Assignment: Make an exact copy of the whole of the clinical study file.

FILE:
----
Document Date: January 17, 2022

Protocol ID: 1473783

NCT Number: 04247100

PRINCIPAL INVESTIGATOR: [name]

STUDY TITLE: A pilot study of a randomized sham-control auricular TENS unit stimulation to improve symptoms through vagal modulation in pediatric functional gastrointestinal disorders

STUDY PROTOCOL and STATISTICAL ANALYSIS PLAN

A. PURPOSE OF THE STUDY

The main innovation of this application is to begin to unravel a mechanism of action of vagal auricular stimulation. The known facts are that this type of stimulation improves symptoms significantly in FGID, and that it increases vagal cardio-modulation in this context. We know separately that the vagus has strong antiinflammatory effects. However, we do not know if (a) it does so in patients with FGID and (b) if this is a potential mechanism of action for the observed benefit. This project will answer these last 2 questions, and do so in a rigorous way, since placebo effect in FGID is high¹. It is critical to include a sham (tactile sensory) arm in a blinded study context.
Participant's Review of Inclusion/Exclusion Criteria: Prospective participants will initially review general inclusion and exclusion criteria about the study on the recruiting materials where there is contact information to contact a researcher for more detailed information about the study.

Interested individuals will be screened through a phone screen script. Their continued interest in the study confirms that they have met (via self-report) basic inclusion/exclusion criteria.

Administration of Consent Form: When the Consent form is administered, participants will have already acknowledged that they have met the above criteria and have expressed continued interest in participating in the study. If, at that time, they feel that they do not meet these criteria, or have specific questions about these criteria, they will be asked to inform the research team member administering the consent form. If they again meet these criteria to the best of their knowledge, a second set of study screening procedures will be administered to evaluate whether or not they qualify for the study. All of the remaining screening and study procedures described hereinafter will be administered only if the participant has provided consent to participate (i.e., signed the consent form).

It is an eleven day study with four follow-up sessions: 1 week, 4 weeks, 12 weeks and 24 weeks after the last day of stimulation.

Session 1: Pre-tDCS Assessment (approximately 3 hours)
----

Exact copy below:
Document Date: January 17, 2022

Protocol ID: 1473783

NCT Number: 04247100

PRINCIPAL INVESTIGATOR: [name]

STUDY TITLE: A pilot study of a randomized sham-control auricular TENS unit stimulation to improve symptoms through vagal modulation in pediatric functional gastrointestinal disorders

STUDY PROTOCOL and STATISTICAL ANALYSIS PLAN

A. PURPOSE OF THE STUDY

The main innovation of this application is to begin to unravel a mechanism of action of vagal auricular stimulation. The known facts are that this type of stimulation improves symptoms significantly in FGID, and that it increases vagal cardio-modulation in this context. We know separately that the vagus has strong antiinflammatory effects. However, we do not know if (a) it does so in patients with FGID and (b) if this is a potential mechanism of action for the observed benefit. This project will answer these last 2 questions, and do so in a rigorous way, since placebo effect in FGID is high¹. It is critical to include a sham (tactile sensory) arm in a blinded study context.
Participant's Review of Inclusion/Exclusion Criteria: Prospective participants will initially review general inclusion and exclusion criteria about the study on the recruiting materials where there is contact information to contact a researcher for more detailed information about the study.

Interested individuals will be screened through a phone screen script. Their continued interest in the study confirms that they have met (via self-report) basic inclusion/exclusion criteria.

Administration of Consent Form: When the Consent form is administered, participants will have already acknowledged that they have met the above criteria and have expressed continued interest in participating in the study. If, at that time, they feel that they do not meet these criteria, or have specific questions about these criteria, they will be asked to inform the research team member administering the consent form. If they again meet these criteria to the best of their knowledge, a second set of study screening procedures will be administered to evaluate whether or not they qualify for the study. All of the remaining screening and study procedures described hereinafter will be administered only if the participant has provided consent to participate (i.e., signed the consent form).

It is an eleven day study with four follow-up sessions: 1 week, 4 weeks, 12 weeks and 24 weeks after the last day of stimulation.

Session 1: Pre-tDCS Assessment (approximately 3 hours)